Set ‘Em and Forget ‘Em: 4 Financial Processes You Can Automate to Benefit You
On the occasion we realize our finances have gotten out of order, we might feel compelled to immediately transform our lives, but – as is the case with most good things – change takes time. This is especially true when it comes to financial goals. And with the current state of the market, our goalposts can feel like they’re at the furthest end of the field.
If you want to get to fixing things ASAP, below are some suggestions.
Automate Your Savings
This might not be breaking news, but sometimes the obvious needs stating – life is expensive! Especially when you have your sights set on a vacation, home renovation, or even the creation of an emergency fund (which 26% of Americans report not having at all). Setting aside savings is a crucial step towards your financial health.
There are many ways to save, from automating contributions to an investment portfolio to downloading an app that bundles spare change on each transaction you make. If you want to avoid market fluctuations and go the straightforward route, set up an automatic direct deposit (which can be done in CCU’s Online Banking for members) that funnels a percentage of your paycheck into a designated savings account. Then try not to touch it, unless conditions are right to to put some into a limited-term, interest-bearing account, such as a Certificate.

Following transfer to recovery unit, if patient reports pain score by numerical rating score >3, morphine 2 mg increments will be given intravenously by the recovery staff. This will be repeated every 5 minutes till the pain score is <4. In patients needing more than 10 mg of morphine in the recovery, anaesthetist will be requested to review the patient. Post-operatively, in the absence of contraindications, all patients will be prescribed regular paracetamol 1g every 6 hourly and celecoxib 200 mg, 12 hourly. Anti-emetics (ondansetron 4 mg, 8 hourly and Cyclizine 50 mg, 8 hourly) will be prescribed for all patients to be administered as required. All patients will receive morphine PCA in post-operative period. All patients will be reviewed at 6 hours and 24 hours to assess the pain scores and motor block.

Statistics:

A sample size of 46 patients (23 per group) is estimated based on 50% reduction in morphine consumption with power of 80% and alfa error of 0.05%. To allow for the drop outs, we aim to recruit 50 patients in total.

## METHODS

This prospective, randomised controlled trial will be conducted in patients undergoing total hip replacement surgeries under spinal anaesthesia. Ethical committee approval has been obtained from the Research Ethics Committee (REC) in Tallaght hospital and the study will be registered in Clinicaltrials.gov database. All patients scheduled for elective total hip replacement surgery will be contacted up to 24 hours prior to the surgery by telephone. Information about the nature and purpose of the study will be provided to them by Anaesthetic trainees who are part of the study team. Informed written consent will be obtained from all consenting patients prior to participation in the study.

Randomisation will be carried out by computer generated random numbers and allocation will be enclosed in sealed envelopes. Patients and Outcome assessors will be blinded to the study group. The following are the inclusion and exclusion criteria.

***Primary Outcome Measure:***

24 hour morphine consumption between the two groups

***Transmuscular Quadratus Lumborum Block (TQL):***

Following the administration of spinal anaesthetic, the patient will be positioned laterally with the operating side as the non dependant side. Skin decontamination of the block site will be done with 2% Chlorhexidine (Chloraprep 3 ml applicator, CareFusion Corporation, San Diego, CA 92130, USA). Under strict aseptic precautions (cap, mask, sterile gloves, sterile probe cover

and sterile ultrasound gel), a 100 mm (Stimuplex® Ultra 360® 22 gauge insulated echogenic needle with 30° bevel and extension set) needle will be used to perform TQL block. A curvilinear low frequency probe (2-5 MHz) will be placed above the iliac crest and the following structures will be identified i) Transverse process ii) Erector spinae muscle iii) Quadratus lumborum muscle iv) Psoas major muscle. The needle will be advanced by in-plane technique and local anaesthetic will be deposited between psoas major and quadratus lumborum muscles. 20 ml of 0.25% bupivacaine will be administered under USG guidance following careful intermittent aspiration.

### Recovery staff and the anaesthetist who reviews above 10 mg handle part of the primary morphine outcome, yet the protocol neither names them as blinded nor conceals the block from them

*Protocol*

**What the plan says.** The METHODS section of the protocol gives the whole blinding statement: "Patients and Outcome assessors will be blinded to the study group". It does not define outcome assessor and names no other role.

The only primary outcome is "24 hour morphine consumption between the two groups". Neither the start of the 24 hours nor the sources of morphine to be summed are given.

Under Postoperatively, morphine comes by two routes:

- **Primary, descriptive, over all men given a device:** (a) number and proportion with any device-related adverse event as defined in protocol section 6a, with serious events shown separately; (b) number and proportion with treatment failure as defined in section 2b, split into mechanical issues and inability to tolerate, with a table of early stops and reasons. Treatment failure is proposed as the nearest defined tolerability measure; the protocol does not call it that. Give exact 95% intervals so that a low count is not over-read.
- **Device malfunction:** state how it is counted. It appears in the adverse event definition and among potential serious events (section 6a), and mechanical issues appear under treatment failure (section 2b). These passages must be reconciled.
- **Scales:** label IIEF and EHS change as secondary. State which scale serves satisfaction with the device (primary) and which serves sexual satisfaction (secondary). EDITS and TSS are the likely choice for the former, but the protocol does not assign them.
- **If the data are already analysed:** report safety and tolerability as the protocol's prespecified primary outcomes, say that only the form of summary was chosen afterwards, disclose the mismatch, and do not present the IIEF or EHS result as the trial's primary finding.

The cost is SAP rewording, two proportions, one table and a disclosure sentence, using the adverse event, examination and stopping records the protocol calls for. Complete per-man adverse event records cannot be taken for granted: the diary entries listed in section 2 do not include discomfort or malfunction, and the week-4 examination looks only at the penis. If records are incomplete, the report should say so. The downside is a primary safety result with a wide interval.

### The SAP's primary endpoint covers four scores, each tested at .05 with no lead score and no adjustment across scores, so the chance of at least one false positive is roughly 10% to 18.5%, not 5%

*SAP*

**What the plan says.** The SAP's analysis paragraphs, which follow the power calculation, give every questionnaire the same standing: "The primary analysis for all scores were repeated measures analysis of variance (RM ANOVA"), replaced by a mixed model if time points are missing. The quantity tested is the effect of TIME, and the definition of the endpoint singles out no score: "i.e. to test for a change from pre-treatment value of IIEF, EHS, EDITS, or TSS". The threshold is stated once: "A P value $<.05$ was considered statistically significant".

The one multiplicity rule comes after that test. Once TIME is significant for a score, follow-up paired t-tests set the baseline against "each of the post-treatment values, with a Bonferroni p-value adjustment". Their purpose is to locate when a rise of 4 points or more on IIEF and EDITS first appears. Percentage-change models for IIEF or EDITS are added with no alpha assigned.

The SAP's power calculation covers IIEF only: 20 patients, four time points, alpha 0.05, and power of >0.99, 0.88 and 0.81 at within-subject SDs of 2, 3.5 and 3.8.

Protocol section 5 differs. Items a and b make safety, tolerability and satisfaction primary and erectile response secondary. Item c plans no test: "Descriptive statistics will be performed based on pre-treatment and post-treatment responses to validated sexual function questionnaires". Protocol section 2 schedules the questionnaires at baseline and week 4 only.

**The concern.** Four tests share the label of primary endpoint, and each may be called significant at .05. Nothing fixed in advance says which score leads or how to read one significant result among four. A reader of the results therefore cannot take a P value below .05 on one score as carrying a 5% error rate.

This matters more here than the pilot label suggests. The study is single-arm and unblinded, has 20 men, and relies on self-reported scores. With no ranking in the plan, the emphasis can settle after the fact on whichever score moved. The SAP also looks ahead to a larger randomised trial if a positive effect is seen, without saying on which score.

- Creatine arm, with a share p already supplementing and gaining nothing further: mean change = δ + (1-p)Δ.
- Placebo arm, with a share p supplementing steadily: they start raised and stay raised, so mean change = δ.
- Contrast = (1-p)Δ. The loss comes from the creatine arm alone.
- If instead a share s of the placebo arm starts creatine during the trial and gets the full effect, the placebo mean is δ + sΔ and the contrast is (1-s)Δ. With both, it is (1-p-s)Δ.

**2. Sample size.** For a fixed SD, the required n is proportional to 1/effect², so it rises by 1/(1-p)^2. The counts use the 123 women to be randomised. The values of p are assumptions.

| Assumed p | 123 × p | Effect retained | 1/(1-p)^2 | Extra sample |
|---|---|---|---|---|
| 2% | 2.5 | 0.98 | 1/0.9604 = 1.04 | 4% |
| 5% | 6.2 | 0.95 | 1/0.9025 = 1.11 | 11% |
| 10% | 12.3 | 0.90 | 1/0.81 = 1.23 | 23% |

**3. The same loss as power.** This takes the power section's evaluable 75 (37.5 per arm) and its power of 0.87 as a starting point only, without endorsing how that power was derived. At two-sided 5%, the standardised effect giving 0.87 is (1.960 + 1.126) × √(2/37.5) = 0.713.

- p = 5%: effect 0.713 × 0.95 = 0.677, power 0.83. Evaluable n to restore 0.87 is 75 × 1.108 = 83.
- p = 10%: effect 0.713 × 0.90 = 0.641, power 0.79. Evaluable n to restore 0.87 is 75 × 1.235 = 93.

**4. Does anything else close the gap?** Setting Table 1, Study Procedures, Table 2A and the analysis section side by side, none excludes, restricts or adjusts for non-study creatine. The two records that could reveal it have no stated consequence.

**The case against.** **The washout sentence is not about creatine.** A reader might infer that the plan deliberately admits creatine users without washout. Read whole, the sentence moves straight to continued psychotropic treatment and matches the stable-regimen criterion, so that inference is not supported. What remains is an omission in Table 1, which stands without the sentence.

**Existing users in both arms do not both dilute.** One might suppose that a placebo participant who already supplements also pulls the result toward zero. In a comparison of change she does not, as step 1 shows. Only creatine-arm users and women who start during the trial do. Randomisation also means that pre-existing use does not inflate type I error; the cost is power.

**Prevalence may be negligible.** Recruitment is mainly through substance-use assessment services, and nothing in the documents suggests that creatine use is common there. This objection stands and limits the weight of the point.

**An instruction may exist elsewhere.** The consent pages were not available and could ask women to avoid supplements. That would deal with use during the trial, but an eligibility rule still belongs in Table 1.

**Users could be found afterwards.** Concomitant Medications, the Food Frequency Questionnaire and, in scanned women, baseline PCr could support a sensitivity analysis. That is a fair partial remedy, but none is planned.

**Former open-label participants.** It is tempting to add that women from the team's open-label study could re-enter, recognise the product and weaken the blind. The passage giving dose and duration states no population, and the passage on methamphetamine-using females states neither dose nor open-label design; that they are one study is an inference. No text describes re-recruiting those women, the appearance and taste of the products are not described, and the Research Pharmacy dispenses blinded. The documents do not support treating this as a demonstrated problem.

Enroll in a 401(k)
Speaking of savings… if your employer does not automatically enroll you in a 401(k) plan, you can sign up yourself. Unlike some company benefits (like flexible spending accounts or insurance enrollments that have deadlines), you can enroll in a 401(k) plan anytime during the year.
So why not now? The sooner you can begin growing your retirement savings, the better. What you contribute is up to you, and many employers will match your contributions up to a certain percentage. If you earn income but don’t receive employer benefits, you can open a Traditional or Roth IRA as an alternative.
Review Those Subscription Services
The average American underestimates their monthly subscriptions costs by $133, according to a 2022 survey conducted by C+R Research. People estimated they spent about $86 per month when in fact they were spending about $219 per month. Now is a good time as any to take inventory of your streaming networks, music subscriptions, smartphone apps, wine club memberships, or any other miscellaneous expenses that might be draining money from your overall savings goals. There are even apps that help keep track of these for you!
Check your credit report
You can get a free report once a year from each of the three major consumer reporting companies (Equifax, Experian, and TransUnion). This allows you to resolve errors or instances of identity theft – red flags you do not want creditors looking at when they are evaluating your application for loans and credit cards. With the exception of Experian, you’ll have to pay a fee if you want to see your credit score.
Resolved to HelpNeed a little advice when it comes to managing your finances? Our partner, GreenPath, provides Financial Wellness Experts to assist you, as they work with thousands of people each month to pay off debt, improve credit and lead a financially healthy life.